Today is 3rd March 2012. Today I learnt to teach Music the ‘Orff‘ way….
Who is ‘Orff’? (1895-1982)
Carl Orff was a German composer best known for his work Carmina Burana. He founded a school for movement and dance in Munich in which he was determined that the students, musically trained or not, should be involved in creating their own dance music rather than relying on a piano accompaniment which was the traditional practice at the time.
Working with students of dance and gymnastics, the only available instruments were in various forms of drums and untuned percussion. Although he started with these, it was not long until his students were improvising tunes, in pairs on the piano (even though they had never played the piano before).
To all trainee teachers who are interested in teaching a successful music lesson, music specialist or not, I would highly recommend attending a workshop on the ‘Orff Approach to music’.
Why? What have I learnt?
I have learnt how to teach a classroom of children effectively about music. At the start of the day, I was sceptical. We were running around the room, singing a song we did not know, something I did not think would be important. In fact, what I did not realise at the time, I was learning different rhythmic patterns. The only way I can show you is through video:
You will notice, the rhythm, ‘Paa, Paa, Pa pa pa‘ followed by the rhythm, ‘di di di di di di di di di di di di di‘. By doing the dance with the rhythm of the music, the children are becoming aware of a pattern; they become more rhythmically aware. This dance works in both double meter (crotchets/quavers) and triple meter (triplets/12:8 time). After doing the ‘Snake Dance’, we were sat in a circle and made different rhythmic patterns using ‘body percussion‘. We also changed our voice. For example, we would say ‘Paa, Paa, pa pa pa” in different pitches and also clapped on the second ‘Paa,’ and clicked on the fourth pa. You do NOT need to have percussion for each thing you say. It is also important that you keep your rhythm in four. Children will often stray and create a rhythm with 5 beats. This is not wrong, but it may confuse them later on. One thing to watch out for with this is whether the children notice or not.
The name ‘Edwin Gordon‘ was bought up at this time. You can watch his approach to music here: http://www.youtube.com/watch?v=XRUCZp9uYOM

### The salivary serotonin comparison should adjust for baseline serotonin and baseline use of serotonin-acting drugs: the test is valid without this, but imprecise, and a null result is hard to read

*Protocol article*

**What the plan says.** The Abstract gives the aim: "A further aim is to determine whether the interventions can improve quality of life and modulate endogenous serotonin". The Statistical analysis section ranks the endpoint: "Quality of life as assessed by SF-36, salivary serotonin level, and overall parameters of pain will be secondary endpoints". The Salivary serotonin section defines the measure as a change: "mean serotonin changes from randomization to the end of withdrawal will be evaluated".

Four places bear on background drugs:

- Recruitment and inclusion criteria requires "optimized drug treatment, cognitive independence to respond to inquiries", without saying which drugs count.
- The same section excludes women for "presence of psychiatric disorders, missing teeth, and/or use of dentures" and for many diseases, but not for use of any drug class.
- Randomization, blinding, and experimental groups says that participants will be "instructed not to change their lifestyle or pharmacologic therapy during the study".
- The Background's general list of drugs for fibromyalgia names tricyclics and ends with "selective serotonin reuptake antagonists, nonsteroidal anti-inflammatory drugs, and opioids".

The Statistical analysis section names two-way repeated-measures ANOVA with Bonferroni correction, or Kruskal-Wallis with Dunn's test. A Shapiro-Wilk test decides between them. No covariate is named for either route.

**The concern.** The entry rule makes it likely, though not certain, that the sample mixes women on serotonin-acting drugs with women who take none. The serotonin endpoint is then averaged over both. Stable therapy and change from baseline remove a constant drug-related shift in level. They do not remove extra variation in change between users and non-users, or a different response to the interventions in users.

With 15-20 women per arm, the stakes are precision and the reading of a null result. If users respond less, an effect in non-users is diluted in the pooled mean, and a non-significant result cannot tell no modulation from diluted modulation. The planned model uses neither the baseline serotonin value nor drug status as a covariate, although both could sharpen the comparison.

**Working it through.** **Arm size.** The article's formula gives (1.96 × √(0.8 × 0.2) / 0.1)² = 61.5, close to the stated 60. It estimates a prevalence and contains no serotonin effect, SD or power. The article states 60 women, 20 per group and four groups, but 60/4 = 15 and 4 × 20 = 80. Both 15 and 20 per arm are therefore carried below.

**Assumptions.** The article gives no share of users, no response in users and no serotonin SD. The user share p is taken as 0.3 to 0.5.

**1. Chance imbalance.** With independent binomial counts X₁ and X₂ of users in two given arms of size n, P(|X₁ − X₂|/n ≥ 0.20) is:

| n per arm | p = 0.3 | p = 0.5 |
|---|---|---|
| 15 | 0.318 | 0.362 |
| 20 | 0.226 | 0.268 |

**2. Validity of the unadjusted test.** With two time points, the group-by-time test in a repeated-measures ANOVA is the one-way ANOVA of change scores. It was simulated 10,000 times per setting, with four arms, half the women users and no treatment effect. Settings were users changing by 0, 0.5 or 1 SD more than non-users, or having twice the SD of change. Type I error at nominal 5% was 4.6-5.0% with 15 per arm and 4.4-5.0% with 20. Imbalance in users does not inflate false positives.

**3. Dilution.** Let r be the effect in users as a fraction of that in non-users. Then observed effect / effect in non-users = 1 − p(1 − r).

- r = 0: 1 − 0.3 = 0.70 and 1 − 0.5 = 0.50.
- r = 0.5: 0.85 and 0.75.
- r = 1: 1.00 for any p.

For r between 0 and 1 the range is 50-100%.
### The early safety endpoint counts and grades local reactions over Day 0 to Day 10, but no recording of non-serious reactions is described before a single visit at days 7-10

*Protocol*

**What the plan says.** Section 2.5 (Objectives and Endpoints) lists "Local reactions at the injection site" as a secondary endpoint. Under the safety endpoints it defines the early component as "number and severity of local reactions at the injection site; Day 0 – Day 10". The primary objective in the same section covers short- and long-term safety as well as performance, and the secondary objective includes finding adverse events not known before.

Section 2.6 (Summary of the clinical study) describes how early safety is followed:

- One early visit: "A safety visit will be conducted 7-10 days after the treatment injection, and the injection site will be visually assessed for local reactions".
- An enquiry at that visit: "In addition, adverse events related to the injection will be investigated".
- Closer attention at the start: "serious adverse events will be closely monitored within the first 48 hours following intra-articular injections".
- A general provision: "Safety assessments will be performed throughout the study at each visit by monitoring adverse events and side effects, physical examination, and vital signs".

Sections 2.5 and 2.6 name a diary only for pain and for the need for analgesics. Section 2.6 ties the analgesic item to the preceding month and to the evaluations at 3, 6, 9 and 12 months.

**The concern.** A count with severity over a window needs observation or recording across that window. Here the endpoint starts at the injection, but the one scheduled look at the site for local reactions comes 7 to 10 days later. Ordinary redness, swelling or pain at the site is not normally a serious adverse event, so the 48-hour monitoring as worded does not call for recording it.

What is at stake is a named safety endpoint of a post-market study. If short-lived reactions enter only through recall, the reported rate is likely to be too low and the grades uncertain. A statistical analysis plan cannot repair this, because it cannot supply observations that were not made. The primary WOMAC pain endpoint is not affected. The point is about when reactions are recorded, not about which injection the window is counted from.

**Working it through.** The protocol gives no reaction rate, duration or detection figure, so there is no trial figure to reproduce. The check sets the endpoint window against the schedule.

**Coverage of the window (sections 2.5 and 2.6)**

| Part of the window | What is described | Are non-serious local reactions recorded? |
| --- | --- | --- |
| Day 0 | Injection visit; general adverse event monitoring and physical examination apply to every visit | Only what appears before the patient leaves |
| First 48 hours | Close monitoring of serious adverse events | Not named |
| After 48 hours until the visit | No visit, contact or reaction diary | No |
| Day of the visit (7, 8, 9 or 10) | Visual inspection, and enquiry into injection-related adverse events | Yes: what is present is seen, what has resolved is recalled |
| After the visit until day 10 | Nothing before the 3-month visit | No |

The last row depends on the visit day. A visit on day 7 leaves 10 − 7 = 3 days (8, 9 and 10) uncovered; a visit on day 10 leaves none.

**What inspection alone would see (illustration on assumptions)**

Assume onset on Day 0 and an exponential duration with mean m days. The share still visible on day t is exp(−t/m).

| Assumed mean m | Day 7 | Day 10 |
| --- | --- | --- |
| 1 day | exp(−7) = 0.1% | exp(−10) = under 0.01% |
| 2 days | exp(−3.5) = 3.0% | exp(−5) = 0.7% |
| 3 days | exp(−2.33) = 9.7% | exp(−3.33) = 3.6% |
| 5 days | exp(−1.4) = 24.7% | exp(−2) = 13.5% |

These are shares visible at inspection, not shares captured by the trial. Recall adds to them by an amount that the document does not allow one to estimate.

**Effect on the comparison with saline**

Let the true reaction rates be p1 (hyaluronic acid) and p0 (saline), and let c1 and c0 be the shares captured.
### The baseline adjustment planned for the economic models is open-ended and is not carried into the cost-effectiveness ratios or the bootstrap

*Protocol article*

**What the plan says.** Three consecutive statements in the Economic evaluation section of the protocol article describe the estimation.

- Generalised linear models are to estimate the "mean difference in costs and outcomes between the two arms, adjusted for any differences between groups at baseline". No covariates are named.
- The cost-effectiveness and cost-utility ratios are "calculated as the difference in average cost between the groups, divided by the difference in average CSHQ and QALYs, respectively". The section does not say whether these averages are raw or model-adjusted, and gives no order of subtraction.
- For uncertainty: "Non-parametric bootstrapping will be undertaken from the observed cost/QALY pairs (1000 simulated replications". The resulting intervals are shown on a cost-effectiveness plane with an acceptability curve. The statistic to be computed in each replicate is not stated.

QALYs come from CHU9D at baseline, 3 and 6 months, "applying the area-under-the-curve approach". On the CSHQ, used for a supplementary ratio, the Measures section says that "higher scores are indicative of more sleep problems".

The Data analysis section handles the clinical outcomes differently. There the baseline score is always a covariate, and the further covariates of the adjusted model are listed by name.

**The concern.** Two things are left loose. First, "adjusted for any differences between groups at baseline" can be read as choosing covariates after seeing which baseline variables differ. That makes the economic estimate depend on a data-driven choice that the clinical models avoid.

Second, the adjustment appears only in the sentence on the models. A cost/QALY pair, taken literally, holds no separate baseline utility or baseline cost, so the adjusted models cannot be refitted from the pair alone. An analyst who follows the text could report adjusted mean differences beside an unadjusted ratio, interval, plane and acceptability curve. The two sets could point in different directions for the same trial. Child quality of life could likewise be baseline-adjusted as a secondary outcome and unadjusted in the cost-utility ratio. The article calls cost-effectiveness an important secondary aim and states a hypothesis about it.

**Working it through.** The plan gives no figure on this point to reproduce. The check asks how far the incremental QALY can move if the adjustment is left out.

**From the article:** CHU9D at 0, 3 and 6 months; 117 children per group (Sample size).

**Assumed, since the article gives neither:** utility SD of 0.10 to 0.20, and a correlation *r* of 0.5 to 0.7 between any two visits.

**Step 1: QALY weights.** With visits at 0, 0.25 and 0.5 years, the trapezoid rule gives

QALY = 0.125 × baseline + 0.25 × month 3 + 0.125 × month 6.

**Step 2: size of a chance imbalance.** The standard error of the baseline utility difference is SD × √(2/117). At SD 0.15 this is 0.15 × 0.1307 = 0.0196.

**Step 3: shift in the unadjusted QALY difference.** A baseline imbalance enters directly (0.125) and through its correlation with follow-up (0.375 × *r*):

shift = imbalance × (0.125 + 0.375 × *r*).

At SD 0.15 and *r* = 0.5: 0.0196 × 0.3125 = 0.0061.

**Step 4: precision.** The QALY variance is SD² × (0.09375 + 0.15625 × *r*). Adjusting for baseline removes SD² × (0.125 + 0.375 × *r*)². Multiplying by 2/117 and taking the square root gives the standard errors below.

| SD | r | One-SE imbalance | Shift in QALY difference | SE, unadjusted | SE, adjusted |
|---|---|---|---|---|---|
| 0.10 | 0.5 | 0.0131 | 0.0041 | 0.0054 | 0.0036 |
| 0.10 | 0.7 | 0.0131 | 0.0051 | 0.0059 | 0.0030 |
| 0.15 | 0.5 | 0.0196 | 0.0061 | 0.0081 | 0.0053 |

This particular lesson could be taught to children in KS1 as long as you keep it simple. I learnt through this that you do not need to keep everything too simple, you can challenge children in KS1. They will work and they will try new things. Especially if you incorporate movement and dance into the lessons.
Following on from this, we learnt to make ‘Rhythm Phrases’. These looked like this:
The triangles stand for ‘metal sounding’ instruments, X’s for ‘wooden sounding’ instruments, O for drums and T for together. Each line represents an 8 beat phrase. This particular rhythm chart we produced was for a year 3/4 class. We thought this would be suitable as there was not a lot of variation. However, you will notice that the wooden instruments carry over to the second phrase for 2 beats. We were told that this would be confusing to children of this age as they will be used to ’4-beat phrases.’ Therefore, this rhythm chart would be much more suitable for a year 5/6 class. Although we may find something easy, the children may not.
The next part of the workshop involved using ‘Ostinati’. Here is an example of this (and a particular favourite of mine) :
At around 1:11, you will notice a change in the piece. Again at 1:27. These are called ‘breaks’. Having a 3 minute song with the same ostinati would become repetitive and boring. Therefore, you need to add a new idea or a break. This was something I did not know before today. If I had been teaching ostinati to a class, I would have quite happily listened to the same thing over and over again. After this learning, I know now how to engage the children more. The teaching of ostinati can be used as a continuation project in both KS1 and KS2 moving the rhythms to instruments (or in the Potter Puppet Pals case, voices).
The rest of the afternoon was spent putting more movement into music:
Before putting dance to the music, we ‘drew’ what we saw when listening to the music. My drawing looked like this:
My drawing was to the right. I envisaged dancing in circles at the beginning, being calm. The second, I saw angry crows and the third I saw a waterfall. The fourth a sword fight and the fifth, I personally saw a battle during the ‘American Revolution’! Or a scene of celebration. The drawing to the left was another person’s attending the course. See the similarities between the two. This will be common in a primary school. Although we had different imaginings to the way we would dance, we still saw similar patterns when illustrating what we had seen.
The main thing I learnt from today was that to do the ‘Orff Approach’, the teacher is not necessarily needed.It is fluent and flexible. It starts from the learners and what they bring to the group. You may have a plan but this might (and probably will) change when the children come to do the task you set. This approach is also very much inclusive. Children with SEN, severe or moderate, will be able to express their emotions through movement and music. Words are not needed. All ‘Orff’ teachers will have a different approach, but they all have the same vision- the learning comes from the children.
I can not express enough how much I will value this experience. I will be taking everything I have learnt into my teaching when I finally get back into a classroom.